synopsis is in no way authoritative, but is only for the possible
convenience of students.
Introductory. Two currents of religious thought in recent centuries, Jesuitism
and Rosicrucianism. In Jesuitism an exaggeration of the Jesus-principle;
in Rosicrucianism a careful preservation of the Christ-principle.
Cognition. Conscious soul-life; subconscious soul-life; unknown life
in Nature, and in man as part of Nature. The corresponding triad —
Spirit, Son and Father. The three domains of the soul —
Ideation, Feeling and Will. The inviolable sanctuary of the Will. In
Rosicrucian Initiation the Will is affected only through cognition.
Jesuit training works directly upon the Will. Outline of Jesuit
Rosicrucian Initiation, originating in the thirteenth century and developed
later, to be carefully distinguished from Theosophy (Anthroposophy),
which recognises the ideas of reincarnation and karma. Appearance in
Europe of the idea of reincarnation in eighteenth and nineteenth
centuries. Lessing's Education of the Human Race. His approach to the
idea of reincarnation contrasted with the Buddhist view. Initiation
in the twentieth century, like Rosicrucian Initiation, holds the
human Will as sacred. Importance of self-training, moral and mental;
effect of exercises. Contrast between Imaginations of Gospel scenes
attained in freedom, and Imaginations experienced under constraint,
as in the Jesuit system.
Two sources for knowledge of Christ always accessible to non-clairvoyant man:
(a) the Gospels. (b) communications by clairvoyant teachers. A third source
is dealt with later in this lecture. In the twentieth century a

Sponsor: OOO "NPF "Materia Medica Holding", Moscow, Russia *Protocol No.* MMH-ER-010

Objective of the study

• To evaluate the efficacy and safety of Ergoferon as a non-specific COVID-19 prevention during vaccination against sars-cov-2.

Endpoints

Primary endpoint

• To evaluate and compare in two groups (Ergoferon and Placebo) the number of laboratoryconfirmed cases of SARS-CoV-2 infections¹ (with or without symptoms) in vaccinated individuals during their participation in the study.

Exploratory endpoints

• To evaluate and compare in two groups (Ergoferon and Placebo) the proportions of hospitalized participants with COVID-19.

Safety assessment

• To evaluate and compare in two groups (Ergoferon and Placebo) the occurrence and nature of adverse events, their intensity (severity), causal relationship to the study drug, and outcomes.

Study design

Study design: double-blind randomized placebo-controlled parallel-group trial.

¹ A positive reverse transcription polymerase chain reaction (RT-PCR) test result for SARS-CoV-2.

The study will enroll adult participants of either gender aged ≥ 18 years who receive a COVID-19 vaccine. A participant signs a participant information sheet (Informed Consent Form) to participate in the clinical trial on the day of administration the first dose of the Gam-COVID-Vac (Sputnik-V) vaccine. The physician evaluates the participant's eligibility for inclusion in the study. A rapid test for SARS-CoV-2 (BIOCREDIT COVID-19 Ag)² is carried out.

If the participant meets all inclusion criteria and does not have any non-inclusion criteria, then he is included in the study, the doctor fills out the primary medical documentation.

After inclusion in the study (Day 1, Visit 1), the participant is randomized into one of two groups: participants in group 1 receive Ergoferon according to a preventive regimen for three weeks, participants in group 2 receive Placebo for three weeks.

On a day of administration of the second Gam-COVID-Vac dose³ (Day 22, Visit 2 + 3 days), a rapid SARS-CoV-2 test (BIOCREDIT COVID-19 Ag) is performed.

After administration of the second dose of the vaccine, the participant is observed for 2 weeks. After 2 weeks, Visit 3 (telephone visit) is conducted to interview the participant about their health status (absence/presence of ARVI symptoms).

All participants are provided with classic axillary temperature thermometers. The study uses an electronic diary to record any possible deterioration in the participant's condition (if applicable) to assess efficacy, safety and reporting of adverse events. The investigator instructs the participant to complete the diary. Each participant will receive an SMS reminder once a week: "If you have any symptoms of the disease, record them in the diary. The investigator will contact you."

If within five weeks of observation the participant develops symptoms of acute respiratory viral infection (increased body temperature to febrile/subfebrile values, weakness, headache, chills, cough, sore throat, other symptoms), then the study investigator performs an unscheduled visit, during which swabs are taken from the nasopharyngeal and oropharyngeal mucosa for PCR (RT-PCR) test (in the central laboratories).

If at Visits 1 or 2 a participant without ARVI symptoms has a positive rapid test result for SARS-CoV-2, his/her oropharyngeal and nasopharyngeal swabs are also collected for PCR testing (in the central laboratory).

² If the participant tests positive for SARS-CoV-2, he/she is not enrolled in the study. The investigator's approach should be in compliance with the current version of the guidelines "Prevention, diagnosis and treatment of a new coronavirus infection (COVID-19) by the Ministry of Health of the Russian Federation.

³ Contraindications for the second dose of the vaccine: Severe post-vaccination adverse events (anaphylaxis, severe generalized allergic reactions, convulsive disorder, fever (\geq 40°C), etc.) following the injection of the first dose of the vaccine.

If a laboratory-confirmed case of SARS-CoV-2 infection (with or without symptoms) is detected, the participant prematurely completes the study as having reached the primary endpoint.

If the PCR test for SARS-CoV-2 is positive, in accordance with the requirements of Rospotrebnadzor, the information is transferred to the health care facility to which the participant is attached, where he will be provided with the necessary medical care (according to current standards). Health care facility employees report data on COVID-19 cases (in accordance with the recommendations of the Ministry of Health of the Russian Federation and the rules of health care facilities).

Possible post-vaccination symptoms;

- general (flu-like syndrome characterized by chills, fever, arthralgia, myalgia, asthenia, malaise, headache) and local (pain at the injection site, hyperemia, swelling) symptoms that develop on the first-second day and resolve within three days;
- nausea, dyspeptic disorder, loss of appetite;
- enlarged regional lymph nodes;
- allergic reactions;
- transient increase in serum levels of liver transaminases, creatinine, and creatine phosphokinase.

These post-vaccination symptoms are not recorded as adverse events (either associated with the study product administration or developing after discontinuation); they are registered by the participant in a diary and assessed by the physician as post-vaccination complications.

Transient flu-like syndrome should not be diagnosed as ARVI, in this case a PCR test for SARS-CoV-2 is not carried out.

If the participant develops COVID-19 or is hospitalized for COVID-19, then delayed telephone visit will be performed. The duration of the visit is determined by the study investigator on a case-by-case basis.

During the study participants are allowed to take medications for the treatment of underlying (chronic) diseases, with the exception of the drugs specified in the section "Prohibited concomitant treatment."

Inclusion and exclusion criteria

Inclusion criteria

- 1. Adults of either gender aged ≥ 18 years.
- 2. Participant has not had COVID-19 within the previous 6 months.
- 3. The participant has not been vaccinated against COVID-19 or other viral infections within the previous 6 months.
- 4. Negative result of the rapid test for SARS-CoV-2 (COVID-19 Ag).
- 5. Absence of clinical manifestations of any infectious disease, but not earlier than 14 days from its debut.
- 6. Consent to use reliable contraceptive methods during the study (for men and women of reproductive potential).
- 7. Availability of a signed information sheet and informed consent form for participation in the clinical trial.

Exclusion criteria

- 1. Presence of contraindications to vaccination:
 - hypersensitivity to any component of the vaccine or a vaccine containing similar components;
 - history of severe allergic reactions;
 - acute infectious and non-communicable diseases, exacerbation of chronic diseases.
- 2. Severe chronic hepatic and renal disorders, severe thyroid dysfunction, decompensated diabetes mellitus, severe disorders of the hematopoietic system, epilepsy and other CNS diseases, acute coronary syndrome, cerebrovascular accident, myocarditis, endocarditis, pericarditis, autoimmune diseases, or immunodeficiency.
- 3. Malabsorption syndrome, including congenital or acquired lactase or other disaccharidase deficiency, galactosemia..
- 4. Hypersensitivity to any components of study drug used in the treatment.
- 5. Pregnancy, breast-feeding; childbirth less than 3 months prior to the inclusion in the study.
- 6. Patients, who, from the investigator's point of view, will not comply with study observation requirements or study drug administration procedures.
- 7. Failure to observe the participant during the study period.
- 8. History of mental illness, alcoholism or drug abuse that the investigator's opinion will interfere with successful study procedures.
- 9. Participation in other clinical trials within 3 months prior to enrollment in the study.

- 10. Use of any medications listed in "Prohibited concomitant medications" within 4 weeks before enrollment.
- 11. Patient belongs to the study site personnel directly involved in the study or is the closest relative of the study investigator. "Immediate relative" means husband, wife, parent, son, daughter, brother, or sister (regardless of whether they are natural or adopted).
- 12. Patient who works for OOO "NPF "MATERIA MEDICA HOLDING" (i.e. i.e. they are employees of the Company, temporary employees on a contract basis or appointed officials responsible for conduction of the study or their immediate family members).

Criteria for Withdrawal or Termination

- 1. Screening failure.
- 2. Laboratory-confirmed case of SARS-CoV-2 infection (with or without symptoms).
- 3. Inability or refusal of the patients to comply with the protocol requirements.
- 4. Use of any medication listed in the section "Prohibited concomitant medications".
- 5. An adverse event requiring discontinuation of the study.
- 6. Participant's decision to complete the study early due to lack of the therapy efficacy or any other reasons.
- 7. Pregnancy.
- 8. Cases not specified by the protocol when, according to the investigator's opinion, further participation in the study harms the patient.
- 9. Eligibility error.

super-sensible event takes place: Christ becomes the Lord of Karma.
Opinions regarding Christ to be corrected by facts. Why Jesus of
Nazareth may not be regarded as an Adept. Zarathustra and the Matthew
Jesus-child. Descent of the Christ-Being into Jesus of Nazareth.
Contrast with the life-experience of a true Adept, Apollonius of
Tyana. The Fall of Man and its counterpoise. What if Christ had not
entered into human evolution? Views of the philosophers Pascal and
Soloviev. Faith through self-knowledge, the third source for exoteric
knowledge of Christ.
The three ways of experiencing the Christ-Impulse, recalled. From the
twentieth century onwards faith will be replaced, for an increasing number
of persons, by direct vision of Christ. Historical Christianity and the
Christ Event. Views of Justin Martyr and Augustine. Effect of the Act of
Golgotha upon the atmosphere of the earth. Reverent awe of early
Christian writers. Patience and humility must characterise the
attitude of the seeker after spiritual truth. Importance of a new
revision of the Gospels, corrected through reading the Akashic
Record. Examples of errors in the authorised translations; Jerome and
the Matthew Gospel; consequent misunderstanding of the principles of
Much to be learnt before the meaning of the Christ-Impulse can be grasped.
Simplicity in the expression of the deepest truths comes from deepest